Sheltered Islander: Text-Walking – A Study in Distraction

Text-walking is hazardous on Shelter Island
Text-walking is hazardous on Shelter Island, Photo: OSTILL/iStock/Thinkstock

I remember reading somewhere that in the 1850s it took four to six months for the American public to learn who had been elected president. Since the advent of YouTube in 2005, our speed of communication has transformed the world in ways social sciences will be studying for years. I can watch a video of something that happened minutes ago, halfway around the world. We live in an amazing time.

On a smaller note, Shelter Island is abuzz with signs of early summer. Lawn mowers drone away, new folding chairs are for sale in front of the pharmacy, early summer people are wearing their new “I missed my boat” Shelter Island t-shirts, and something new as a result of new technology is making a very strong appearance: the text-walker.

As if distracted text-drivers weren’t bad enough, now we have to watch for text-walkers. People walking, heads down, oblivious to their immediate, and sometimes dangerous, surroundings. They bump into each other, trip over curbs as obvious as the phone on their face, and wander in front of cars—and when I honk, they look at me like I’m the problem. It tempts me to hit the gas and see how far I can launch their smartass phone.

On Shelter Island, you have to worry about hitting deer, aggressive ducks and geese defending their nests, box turtles who get it in their heads that the grass is greener on the other side of the street, kamikaze seagulls dropping clams from high up to break them open on the road (or your car) bicyclists riding three abreast at 15 mph with a trail of cars behind them, and now—now we have to add text-walkers to the list. People meandering through parking lots, or drifting down the side of the road, never looking up because they are relying on your ability to swerve. If you want to take a relaxing drive in the country, don’t come here. You’ll have a heart attack avoiding something, and an anxiety attack waiting for the ferry.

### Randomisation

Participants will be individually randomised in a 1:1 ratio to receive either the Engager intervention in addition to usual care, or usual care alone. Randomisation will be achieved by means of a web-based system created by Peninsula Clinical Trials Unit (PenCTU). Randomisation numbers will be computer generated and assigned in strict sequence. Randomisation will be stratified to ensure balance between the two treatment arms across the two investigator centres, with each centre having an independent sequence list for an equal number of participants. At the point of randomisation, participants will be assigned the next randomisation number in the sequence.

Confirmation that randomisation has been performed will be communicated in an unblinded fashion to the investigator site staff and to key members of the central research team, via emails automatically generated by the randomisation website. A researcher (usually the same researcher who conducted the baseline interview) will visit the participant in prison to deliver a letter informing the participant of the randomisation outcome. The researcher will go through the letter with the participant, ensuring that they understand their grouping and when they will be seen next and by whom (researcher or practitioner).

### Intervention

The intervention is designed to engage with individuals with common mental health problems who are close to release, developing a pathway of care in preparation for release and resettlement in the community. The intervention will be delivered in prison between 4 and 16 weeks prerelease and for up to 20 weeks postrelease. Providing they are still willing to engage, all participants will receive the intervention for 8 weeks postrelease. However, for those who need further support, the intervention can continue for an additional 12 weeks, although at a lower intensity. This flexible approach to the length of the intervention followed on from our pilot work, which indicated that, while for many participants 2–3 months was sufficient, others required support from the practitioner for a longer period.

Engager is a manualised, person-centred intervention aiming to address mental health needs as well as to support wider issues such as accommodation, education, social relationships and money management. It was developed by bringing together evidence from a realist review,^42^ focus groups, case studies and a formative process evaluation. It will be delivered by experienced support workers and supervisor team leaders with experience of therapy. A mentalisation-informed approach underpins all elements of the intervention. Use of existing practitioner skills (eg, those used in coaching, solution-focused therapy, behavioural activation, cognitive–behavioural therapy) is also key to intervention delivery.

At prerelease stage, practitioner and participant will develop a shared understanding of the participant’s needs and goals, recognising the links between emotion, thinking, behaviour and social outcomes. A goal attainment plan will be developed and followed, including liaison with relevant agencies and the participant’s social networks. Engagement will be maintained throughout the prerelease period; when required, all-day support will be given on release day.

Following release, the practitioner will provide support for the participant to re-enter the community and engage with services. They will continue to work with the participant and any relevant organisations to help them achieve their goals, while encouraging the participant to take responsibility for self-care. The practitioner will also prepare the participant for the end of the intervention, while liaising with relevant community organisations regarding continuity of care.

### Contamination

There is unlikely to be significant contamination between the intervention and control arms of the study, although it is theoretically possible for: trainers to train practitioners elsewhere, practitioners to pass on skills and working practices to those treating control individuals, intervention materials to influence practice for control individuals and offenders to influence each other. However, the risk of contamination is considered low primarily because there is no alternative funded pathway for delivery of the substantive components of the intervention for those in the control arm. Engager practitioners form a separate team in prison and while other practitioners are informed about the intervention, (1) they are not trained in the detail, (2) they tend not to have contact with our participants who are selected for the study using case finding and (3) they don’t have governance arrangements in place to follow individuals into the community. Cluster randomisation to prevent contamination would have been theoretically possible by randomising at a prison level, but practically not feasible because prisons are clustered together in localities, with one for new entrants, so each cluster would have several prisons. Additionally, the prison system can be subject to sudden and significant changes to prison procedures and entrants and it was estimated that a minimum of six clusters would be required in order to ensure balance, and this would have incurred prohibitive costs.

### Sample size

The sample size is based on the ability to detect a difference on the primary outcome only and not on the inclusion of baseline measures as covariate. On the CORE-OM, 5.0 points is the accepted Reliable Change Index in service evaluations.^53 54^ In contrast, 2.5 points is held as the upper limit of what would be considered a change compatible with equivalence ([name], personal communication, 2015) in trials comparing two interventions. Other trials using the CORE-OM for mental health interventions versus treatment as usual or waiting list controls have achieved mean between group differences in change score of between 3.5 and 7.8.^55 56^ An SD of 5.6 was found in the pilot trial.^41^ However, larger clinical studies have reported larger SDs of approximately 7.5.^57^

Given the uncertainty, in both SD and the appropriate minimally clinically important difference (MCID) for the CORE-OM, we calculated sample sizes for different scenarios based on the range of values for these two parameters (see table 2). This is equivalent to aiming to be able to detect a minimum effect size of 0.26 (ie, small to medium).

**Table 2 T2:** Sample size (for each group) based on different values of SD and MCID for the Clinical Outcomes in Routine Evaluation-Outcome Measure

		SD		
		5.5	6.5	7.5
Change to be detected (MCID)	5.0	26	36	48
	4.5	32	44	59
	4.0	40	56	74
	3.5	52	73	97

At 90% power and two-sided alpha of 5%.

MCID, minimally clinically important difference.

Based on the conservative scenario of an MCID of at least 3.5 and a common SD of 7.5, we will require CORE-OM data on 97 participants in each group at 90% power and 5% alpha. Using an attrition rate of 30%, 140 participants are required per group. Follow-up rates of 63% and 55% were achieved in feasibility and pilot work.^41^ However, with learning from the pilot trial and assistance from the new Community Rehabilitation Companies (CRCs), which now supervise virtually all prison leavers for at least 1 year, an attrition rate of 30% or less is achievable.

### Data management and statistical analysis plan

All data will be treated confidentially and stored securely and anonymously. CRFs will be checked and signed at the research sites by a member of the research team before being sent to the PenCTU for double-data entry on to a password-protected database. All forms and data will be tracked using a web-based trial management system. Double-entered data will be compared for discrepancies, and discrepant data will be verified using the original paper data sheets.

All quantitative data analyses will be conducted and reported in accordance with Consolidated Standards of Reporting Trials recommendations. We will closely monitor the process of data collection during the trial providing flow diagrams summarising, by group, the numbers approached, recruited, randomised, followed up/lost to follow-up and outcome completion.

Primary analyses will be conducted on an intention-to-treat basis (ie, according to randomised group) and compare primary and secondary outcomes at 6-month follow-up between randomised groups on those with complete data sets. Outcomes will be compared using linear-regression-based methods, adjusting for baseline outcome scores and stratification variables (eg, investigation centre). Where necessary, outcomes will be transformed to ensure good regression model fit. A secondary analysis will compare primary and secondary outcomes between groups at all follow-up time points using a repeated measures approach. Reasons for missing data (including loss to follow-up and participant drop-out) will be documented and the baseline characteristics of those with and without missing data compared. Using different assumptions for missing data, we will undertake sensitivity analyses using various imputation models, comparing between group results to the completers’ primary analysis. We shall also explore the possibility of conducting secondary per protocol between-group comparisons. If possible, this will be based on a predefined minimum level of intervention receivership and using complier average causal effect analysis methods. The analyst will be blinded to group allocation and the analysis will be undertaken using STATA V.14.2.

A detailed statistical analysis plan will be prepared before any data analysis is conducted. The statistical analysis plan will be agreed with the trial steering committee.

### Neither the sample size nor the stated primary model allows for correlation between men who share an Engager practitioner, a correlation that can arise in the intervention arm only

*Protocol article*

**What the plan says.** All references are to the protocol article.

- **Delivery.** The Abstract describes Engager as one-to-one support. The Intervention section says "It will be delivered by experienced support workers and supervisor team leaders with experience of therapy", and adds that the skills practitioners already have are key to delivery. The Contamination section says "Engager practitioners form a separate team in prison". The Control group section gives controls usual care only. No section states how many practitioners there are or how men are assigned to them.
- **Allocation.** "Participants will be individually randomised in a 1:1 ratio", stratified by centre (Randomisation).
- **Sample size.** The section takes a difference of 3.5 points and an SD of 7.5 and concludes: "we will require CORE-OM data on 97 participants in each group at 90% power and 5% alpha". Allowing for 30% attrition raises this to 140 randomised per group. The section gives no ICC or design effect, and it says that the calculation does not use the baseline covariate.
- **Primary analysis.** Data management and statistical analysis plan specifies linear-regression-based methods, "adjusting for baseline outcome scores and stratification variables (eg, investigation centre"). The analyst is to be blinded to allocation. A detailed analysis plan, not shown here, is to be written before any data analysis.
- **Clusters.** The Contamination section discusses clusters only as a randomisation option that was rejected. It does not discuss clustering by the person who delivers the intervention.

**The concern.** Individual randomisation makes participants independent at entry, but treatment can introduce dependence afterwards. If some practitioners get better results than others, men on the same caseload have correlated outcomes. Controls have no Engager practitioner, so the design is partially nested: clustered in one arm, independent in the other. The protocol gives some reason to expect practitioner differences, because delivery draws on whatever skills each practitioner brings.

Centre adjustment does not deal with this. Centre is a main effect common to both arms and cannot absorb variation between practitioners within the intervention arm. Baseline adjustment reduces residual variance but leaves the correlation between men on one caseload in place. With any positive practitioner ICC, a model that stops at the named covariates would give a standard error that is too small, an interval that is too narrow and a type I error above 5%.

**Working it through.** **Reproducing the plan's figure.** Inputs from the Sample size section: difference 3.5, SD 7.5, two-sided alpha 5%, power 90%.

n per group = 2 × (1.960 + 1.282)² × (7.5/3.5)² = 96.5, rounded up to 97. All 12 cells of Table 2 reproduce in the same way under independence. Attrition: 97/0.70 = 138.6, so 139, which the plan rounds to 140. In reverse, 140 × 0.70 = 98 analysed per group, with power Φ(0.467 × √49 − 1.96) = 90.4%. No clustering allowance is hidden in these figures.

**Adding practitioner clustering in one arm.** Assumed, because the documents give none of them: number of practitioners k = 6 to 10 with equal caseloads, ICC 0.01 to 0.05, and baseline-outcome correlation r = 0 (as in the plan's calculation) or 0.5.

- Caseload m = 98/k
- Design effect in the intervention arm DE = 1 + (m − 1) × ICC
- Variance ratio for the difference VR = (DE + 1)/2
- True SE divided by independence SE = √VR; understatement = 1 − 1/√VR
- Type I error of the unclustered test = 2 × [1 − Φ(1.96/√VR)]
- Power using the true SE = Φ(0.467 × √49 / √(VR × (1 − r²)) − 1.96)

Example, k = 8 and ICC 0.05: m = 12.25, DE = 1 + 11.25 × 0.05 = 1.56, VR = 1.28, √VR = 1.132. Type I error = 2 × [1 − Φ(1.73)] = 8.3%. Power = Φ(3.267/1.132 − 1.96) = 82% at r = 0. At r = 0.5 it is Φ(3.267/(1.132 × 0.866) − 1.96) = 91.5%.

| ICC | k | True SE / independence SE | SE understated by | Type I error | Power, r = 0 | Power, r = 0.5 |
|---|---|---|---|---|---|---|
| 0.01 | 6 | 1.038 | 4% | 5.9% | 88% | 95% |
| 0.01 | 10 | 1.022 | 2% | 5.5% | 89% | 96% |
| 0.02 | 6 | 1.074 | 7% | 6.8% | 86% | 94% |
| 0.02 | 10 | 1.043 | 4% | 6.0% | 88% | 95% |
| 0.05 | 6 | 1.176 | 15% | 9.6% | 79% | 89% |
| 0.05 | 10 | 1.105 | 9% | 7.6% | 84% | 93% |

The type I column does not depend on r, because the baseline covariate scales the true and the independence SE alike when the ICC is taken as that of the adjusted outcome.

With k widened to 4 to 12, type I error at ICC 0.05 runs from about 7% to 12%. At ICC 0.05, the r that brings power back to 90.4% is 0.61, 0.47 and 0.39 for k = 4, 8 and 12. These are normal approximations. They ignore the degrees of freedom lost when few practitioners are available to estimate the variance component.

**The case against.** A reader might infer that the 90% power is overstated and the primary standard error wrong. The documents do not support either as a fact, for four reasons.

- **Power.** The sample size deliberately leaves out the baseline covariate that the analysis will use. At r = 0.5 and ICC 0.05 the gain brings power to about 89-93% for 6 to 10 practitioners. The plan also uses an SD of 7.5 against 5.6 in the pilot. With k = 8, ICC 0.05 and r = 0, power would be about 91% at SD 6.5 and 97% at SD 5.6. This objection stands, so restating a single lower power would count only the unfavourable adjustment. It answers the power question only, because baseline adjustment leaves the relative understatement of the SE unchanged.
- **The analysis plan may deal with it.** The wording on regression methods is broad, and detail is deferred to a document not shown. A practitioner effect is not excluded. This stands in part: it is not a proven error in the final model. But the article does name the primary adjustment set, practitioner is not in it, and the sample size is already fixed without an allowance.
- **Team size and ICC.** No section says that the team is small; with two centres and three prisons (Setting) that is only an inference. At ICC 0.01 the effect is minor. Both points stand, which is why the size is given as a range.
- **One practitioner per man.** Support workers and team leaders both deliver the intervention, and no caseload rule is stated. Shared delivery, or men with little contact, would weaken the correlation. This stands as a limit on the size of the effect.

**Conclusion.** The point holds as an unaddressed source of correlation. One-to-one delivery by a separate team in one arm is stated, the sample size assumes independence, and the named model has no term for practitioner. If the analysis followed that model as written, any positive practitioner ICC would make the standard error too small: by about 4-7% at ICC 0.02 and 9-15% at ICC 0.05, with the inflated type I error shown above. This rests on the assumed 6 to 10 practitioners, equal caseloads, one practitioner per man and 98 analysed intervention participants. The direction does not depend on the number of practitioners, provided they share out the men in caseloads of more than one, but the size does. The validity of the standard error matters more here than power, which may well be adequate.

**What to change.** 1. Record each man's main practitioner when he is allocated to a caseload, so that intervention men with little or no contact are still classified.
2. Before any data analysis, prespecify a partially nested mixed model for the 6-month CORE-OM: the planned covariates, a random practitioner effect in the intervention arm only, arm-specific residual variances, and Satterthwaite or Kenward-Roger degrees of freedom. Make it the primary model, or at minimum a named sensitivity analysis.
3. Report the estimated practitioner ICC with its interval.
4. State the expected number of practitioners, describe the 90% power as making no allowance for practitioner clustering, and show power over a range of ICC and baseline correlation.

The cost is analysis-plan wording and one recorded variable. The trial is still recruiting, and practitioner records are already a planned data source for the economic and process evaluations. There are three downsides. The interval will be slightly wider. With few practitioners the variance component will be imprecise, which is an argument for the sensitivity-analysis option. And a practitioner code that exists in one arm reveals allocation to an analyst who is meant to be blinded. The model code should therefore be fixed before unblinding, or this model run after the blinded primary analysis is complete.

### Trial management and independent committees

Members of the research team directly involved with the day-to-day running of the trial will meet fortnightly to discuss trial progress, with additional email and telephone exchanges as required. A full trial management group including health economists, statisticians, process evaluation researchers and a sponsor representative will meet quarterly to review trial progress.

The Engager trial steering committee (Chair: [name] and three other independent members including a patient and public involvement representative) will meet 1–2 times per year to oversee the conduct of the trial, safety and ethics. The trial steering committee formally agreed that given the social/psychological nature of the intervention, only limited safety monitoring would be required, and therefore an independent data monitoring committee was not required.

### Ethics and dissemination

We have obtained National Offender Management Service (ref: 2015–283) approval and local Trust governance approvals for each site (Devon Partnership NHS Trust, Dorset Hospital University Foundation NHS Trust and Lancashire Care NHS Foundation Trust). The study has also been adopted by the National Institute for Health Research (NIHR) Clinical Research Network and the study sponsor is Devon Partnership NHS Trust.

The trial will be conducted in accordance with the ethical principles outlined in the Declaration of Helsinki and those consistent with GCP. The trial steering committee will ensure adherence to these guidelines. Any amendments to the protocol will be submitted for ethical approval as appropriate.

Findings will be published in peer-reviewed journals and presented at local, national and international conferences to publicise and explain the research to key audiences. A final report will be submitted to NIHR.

I saw a teen couple sitting alone at a picnic table, faces down, thumbs a-flurry on their smart phones, shoulder-to-shoulder and giggling. I asked if they were playing one of those interweb games. “No,” the girl said, “we’re just texting each other.” I was going to ask the obvious question, like why are you texting someone next to you when there’s no one around to hear your conversation, but I knew I might get an answer that could give me a facial tic for a year.

Gotta keep up with the times. So I called my pal, Julie, and told her that we need to master the new way to enjoy nature here—by walking through it, ignoring it and texting. We met at the Whale’s Tale with the plan of text-walking down Manhasset Road.

“Gotchya phone, Julie?”

“Yup. Let’s play Go Fish and walk. Can I keep the edge of the road in my peripheral vision?”

“I think that might be OK. How do I get into this game and find you?”

“Here, I’ll get you in. There. OK.”

“Fishface? That’s my game name? Thanx pal. Keep walking.”


“Whoops, guess we’re drifting already, Sal. Stay closer to me.”

“Oh, damn. I touched something. Now I’m looking at an ad for sheets at Macy’s.”

“Oooooo, lemme see, I need sheets.”

“Julie, I can find the same set cheaper on eBay. Why is that cop pulling over?”

“What are we doing in the road?”

“We’re learning to text-walk like the kids do.”

“You’re 10 feet from your cars and already in the center in the road. I don’t think walking and texting is a skill you need. I don’t want you starting a trend. Meandering seniors is the last thing we need added to our road hazards list.”

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